Interstate and Intrastate Trucking Accidents
It can be easy to mix up the words Intrastate and Interstate, but they have two clearly different meanings. Beyond that, if you operate a Trucking Company it is imperative that you understand the difference.
Let’s start out by defining the two words as they relate to the shipping world. The word “Intrastate” means that the goods being shipped will not cross any state lines at any time; remaining in the state in which the goods originated.
For example, a load of goods is picked up from the manufacturer in Houston, Texas and is delivered to a warehouse in Dallas, the goods never left Texas and therefore was an intrastate shipment. Now, let’s say that the goods to be delivered to that warehouse in Dallas were manufactured and picked up in Phoenix, AZ. In this case the shipment had to cross several state lines and was an interstate shipment.
It is important to point out the distinction between the types of shipments because each type falls under a different authority’s regulations. There are restrictions and requirements regarding how the vehicle is loaded, how goods are secured, how often loads need to be checked along the way etc. There are also regulations concerning the status of the vehicle ensuring that it is well maintained and safe to be on the road at all. Beyond that there are restrictions on how many miles a driver can go without rest and a slew of others. All of these regulations are in place to make the roads as safe as possible for all motorists who use them.
The regulations used for certification of any vehicle that will be shipping goods, usually a semi-trailer truck, depends on if the shipments will be intrastate, or interstate. Insurance companies also have similar requirements that must be met before they will cover a vehicle. Smaller shipping/trucking companies often provide only one type of shipment and their entire fleet is certified for either interstate or intrastate shipping.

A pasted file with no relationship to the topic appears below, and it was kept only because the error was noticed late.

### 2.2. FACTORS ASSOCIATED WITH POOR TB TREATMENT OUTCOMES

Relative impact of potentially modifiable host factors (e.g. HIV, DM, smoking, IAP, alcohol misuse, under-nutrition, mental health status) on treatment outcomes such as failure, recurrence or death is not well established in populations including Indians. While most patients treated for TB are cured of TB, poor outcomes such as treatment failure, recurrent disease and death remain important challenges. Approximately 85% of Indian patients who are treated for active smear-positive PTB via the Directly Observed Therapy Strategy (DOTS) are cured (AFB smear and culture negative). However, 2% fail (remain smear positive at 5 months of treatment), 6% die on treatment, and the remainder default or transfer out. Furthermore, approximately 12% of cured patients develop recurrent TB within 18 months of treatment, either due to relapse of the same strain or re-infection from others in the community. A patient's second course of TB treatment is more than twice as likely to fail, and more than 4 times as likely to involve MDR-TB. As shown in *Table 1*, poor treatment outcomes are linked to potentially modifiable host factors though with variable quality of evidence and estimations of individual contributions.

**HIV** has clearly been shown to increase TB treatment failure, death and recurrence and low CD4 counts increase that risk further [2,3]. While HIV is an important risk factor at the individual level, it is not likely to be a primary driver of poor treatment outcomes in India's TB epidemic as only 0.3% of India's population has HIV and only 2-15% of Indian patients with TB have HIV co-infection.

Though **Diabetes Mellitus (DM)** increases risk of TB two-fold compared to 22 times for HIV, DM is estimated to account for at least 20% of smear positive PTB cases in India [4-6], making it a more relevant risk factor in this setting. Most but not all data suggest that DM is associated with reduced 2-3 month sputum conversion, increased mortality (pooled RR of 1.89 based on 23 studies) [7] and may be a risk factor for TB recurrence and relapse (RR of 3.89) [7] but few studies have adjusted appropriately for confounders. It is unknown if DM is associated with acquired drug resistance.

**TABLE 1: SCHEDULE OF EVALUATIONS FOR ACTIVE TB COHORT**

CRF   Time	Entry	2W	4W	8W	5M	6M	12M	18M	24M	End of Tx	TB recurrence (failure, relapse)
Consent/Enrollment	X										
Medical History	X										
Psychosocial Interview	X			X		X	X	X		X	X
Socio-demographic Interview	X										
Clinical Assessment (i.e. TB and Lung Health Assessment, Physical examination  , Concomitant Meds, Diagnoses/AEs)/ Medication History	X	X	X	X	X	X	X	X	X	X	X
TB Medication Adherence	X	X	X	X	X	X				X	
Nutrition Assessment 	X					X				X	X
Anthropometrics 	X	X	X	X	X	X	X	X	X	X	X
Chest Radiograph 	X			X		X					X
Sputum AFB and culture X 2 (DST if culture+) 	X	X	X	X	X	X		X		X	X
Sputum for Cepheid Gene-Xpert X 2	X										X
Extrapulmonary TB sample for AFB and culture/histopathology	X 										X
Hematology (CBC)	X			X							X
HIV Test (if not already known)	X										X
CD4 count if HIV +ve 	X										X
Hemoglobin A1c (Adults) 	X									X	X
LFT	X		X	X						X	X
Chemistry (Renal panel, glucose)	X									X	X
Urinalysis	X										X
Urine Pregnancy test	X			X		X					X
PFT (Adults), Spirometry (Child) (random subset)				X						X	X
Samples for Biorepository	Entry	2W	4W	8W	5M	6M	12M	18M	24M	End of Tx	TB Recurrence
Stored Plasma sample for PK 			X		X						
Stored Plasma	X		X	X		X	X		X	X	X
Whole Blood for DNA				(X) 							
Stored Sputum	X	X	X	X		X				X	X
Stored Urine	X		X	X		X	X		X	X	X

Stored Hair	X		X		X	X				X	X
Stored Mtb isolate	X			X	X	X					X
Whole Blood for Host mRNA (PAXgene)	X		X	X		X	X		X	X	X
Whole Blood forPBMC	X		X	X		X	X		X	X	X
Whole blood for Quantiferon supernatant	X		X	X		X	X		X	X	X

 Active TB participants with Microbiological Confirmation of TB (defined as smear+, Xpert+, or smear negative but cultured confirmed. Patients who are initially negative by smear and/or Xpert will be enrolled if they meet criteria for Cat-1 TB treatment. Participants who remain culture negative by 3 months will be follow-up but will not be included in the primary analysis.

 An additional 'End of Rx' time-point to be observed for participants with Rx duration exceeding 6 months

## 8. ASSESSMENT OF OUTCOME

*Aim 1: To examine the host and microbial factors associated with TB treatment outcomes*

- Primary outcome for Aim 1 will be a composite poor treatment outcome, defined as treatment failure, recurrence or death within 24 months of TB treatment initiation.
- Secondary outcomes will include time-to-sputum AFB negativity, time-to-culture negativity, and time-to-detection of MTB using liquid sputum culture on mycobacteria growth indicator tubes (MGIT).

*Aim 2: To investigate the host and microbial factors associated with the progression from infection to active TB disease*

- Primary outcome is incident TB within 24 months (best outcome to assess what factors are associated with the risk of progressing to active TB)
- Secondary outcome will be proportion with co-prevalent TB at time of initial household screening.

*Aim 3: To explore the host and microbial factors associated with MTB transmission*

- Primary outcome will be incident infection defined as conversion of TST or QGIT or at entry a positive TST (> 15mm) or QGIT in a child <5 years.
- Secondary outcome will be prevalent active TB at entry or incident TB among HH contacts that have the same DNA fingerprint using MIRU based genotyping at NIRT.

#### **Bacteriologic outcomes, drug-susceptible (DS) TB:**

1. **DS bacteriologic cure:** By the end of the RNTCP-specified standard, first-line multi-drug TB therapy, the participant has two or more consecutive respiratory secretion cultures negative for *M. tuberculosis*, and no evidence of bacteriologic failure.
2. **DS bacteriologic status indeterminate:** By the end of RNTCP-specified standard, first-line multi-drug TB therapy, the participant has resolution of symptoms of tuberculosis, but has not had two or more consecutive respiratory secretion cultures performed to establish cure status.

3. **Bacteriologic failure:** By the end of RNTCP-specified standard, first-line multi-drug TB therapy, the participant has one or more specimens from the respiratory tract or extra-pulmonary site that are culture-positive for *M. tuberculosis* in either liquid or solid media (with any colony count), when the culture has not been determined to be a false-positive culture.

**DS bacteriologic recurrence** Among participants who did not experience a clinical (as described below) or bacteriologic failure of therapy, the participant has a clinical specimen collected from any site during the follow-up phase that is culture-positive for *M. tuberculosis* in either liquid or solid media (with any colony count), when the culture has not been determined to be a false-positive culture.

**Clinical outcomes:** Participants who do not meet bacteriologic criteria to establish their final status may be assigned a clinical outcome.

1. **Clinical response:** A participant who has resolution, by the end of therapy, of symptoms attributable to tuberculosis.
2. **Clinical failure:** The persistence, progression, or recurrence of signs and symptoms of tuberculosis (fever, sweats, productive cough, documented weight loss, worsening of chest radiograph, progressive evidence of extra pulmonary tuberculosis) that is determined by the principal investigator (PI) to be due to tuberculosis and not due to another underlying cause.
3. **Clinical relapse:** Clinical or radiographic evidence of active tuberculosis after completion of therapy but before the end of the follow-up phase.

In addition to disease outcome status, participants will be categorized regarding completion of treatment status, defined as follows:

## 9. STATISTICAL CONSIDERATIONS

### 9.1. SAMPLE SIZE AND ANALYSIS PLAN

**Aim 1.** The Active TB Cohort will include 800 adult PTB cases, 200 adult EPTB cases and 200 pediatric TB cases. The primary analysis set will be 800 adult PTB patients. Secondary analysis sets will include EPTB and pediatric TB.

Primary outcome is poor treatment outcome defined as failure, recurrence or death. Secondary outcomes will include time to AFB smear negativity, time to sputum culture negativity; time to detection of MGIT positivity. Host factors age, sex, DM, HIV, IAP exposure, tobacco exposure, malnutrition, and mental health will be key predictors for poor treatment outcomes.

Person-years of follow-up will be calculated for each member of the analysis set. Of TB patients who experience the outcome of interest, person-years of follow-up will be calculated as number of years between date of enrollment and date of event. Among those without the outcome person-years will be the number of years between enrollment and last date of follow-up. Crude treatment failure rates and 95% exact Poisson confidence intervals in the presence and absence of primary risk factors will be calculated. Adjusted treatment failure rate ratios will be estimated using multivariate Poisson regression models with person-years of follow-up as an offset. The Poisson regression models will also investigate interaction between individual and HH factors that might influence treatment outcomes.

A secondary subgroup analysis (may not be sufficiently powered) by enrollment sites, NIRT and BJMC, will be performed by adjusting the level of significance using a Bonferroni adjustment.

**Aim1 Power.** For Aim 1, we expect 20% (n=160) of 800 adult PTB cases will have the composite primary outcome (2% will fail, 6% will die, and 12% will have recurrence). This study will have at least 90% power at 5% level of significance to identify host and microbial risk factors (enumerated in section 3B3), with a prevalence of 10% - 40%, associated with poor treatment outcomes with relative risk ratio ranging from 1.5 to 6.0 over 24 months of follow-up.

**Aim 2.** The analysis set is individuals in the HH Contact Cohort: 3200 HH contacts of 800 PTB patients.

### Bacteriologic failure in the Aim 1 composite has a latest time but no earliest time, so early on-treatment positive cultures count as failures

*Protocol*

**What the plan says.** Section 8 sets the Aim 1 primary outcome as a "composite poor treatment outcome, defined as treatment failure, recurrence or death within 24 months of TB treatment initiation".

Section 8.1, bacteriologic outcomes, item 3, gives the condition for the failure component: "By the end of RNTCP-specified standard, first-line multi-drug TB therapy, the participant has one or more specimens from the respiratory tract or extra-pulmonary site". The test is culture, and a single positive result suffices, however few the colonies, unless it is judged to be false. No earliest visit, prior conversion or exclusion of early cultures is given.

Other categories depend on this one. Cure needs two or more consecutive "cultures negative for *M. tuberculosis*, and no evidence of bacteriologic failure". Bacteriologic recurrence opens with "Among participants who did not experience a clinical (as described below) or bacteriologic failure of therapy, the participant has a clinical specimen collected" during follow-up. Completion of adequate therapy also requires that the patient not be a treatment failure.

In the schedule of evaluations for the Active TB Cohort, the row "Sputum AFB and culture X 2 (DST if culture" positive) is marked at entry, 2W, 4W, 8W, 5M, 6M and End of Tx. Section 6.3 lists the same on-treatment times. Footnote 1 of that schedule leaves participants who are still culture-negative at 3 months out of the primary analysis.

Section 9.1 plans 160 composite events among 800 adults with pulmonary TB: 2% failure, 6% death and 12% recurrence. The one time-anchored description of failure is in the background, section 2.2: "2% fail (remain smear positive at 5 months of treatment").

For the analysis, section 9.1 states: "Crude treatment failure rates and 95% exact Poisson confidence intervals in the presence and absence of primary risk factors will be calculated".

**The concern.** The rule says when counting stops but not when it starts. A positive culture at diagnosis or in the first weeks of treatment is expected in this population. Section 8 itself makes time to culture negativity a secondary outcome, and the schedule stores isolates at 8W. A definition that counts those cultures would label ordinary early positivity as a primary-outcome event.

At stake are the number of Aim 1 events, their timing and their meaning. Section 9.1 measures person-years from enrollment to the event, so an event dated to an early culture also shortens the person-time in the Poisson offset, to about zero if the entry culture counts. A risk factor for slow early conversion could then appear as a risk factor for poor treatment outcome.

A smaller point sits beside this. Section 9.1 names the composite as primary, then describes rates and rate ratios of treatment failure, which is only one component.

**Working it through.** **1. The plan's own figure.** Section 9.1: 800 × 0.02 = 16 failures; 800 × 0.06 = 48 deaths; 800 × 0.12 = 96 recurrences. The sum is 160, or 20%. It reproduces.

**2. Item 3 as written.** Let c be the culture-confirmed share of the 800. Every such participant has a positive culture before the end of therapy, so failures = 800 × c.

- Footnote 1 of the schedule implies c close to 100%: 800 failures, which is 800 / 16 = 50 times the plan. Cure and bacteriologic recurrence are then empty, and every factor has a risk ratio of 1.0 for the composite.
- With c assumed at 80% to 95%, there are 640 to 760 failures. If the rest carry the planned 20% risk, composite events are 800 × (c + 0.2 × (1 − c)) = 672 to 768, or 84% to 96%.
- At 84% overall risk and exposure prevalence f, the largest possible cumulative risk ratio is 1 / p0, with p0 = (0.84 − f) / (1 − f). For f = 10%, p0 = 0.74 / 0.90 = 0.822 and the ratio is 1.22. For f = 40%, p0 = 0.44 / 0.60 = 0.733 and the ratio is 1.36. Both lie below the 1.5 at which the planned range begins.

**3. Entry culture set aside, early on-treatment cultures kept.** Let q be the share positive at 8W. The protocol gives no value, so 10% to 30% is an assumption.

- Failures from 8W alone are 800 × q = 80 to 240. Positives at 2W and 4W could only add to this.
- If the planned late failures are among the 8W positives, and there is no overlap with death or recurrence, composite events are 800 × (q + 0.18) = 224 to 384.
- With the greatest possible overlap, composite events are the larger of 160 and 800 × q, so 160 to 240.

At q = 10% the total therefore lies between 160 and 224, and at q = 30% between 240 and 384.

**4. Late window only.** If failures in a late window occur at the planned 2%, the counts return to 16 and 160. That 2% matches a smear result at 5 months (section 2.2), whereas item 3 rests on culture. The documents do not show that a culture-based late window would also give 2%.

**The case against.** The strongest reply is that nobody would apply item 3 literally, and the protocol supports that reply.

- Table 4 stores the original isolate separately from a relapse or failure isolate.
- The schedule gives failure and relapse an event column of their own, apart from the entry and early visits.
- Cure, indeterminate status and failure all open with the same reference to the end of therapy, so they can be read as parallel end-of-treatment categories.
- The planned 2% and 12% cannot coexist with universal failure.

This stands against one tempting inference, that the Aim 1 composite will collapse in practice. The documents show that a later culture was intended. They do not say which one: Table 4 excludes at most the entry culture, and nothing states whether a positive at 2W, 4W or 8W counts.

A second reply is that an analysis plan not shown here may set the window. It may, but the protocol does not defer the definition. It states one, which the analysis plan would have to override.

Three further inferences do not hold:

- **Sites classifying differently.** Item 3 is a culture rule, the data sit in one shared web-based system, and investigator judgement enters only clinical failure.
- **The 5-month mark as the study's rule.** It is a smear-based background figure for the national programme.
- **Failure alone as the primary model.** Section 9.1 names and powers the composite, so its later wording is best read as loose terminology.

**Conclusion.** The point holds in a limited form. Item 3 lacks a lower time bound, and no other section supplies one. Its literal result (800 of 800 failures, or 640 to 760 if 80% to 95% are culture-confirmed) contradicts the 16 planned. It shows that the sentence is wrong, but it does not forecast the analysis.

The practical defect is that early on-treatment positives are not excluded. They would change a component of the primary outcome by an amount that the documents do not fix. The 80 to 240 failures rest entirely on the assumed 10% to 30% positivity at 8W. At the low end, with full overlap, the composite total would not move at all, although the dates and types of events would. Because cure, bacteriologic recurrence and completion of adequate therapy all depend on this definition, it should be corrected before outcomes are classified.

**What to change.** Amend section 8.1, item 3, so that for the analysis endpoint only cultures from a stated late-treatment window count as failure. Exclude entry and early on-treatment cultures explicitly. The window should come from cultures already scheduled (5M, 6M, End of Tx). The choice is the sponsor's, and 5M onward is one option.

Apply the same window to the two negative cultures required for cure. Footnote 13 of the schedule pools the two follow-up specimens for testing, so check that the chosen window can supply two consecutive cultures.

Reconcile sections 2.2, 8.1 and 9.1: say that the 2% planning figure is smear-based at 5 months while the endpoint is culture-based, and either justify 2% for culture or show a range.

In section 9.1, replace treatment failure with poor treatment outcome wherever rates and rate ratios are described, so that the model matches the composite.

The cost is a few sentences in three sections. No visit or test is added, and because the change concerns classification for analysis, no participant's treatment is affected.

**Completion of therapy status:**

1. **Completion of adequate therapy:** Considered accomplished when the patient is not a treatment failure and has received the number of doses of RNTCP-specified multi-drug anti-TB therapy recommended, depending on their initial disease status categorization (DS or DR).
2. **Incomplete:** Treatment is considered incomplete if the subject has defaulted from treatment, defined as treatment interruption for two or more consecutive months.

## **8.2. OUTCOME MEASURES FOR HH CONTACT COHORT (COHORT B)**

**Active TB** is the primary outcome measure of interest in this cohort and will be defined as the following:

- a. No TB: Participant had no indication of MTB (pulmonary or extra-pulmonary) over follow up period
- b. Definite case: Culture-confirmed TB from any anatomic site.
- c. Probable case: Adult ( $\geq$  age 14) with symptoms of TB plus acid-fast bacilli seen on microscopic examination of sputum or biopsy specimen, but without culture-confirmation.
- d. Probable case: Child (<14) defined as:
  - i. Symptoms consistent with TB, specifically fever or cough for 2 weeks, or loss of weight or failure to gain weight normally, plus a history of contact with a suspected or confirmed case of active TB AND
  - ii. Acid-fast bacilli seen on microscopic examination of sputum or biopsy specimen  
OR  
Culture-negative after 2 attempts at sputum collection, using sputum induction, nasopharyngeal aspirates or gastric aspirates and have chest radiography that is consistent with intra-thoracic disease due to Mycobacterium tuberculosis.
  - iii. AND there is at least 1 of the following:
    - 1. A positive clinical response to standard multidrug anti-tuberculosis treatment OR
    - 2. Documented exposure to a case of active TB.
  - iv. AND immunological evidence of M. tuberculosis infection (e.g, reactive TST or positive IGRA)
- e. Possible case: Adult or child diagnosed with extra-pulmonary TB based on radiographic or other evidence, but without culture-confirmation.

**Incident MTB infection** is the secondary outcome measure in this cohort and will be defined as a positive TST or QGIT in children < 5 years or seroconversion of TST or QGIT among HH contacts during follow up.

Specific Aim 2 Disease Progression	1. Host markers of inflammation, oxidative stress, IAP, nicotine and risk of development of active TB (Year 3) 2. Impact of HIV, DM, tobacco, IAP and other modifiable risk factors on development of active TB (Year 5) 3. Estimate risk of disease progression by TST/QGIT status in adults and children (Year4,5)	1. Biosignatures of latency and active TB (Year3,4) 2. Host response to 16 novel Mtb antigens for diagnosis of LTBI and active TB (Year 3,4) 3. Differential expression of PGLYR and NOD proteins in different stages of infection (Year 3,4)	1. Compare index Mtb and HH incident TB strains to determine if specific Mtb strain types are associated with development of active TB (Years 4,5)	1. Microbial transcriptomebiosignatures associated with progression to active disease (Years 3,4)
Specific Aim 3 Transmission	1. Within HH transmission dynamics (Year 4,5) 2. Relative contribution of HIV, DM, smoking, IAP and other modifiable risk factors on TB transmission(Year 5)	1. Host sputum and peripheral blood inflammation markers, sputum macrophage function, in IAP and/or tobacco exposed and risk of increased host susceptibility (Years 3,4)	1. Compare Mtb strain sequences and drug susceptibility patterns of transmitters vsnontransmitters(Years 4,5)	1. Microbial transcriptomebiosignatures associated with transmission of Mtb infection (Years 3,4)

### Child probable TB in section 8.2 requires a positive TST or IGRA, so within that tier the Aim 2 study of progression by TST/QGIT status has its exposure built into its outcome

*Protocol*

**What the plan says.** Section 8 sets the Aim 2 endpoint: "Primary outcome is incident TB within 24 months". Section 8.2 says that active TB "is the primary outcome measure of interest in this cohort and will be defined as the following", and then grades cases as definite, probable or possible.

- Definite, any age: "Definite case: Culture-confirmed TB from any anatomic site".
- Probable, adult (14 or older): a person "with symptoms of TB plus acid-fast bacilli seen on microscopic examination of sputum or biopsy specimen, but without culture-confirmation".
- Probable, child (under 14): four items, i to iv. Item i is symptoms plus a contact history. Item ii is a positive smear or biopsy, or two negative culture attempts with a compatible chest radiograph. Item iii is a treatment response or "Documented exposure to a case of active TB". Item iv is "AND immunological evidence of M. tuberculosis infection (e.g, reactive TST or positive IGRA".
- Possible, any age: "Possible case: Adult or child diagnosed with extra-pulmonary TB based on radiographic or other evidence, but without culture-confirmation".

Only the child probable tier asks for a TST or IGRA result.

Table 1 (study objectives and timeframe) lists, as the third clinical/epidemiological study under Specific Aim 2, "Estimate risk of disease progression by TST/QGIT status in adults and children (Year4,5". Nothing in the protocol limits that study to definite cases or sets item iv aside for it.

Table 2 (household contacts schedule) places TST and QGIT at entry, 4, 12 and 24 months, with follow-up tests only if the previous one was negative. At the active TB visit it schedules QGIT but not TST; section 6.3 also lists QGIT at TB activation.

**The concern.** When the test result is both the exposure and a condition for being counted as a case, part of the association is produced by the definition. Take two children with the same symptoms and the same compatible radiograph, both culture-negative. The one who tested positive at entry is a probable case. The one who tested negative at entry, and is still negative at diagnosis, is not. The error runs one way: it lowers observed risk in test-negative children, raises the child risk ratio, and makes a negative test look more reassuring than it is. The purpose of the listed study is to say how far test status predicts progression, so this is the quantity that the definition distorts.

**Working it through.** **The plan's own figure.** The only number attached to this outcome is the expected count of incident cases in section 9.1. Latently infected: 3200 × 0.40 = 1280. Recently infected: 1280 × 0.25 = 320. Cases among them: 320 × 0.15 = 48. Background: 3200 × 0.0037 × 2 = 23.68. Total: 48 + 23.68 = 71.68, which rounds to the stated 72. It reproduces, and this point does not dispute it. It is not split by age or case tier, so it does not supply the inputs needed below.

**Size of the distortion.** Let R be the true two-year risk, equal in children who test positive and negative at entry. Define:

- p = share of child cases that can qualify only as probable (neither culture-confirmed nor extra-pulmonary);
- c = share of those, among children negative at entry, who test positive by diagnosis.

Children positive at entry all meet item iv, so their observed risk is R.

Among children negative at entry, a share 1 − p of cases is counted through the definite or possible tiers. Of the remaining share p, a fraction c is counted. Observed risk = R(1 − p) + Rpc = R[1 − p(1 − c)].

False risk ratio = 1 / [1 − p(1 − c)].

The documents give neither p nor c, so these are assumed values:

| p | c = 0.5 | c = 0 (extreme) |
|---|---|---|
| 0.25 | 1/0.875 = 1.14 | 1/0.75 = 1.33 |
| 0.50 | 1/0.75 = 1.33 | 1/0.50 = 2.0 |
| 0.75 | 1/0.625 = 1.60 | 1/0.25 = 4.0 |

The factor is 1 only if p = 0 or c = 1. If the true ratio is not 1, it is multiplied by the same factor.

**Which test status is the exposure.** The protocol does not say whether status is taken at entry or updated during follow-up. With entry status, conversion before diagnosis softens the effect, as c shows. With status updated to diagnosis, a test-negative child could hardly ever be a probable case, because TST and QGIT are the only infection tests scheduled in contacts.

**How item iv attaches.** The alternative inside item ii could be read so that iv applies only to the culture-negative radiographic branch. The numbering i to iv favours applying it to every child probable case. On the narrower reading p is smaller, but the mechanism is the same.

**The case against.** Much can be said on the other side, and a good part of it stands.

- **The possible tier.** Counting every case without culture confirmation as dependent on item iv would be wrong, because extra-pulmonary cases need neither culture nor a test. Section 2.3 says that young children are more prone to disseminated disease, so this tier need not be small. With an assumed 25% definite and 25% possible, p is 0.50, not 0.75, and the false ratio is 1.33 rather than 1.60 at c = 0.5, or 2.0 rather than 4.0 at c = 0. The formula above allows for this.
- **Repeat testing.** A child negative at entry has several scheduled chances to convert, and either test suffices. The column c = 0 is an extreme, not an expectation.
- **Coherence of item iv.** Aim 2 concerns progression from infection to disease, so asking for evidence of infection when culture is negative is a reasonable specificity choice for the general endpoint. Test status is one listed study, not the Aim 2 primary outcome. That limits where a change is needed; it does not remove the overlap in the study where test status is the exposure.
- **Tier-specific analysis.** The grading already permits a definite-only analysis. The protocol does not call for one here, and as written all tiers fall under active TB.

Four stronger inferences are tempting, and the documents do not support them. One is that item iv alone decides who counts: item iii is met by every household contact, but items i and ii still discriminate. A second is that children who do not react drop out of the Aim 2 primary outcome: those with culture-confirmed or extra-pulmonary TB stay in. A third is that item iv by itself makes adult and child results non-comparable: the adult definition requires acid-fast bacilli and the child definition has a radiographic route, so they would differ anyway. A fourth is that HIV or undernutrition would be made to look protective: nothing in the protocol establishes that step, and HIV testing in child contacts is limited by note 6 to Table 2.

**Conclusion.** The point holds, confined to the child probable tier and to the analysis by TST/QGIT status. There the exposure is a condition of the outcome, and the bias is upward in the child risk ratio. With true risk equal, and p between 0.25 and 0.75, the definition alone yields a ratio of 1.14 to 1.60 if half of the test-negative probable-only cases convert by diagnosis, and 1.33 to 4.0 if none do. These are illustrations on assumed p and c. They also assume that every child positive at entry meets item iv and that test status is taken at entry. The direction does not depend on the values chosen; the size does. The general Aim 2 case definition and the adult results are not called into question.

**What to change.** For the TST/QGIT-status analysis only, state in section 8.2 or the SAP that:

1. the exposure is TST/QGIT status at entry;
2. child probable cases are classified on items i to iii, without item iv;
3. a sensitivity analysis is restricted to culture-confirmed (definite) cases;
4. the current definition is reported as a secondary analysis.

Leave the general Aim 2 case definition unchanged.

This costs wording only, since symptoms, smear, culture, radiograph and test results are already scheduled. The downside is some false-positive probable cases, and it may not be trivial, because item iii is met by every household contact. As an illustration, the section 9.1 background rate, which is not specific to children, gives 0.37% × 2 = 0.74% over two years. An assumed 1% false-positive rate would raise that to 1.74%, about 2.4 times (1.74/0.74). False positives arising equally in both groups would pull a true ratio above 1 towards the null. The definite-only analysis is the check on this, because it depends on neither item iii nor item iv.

Many larger motor companies, however, have huge fleets of trucks and provide both kinds of shipments for various companies nationwide. This can cause confusion and it is vital that the vehicle managers and dispatchers know exactly what types of shipments each vehicle is certified for and that it is only used in that capacity. Failure to load shipments onto the properly certified vehicles becomes a major problem. If an intrastate truck was loaded with an interstate shipment, crosses state lines and has an accident the insurance company will not reimburse any claims because the vehicle was not covered to leave the state.
An experienced attorney understands the rules and regulations that motor companies and drivers must follow and knows precisely who can be held responsible for your damages.
If you have been injured in a Semi-Truck accident contact Carabin Shaw day or night, 7 days a week for a free consultation with no obligation. 1-800-862-1260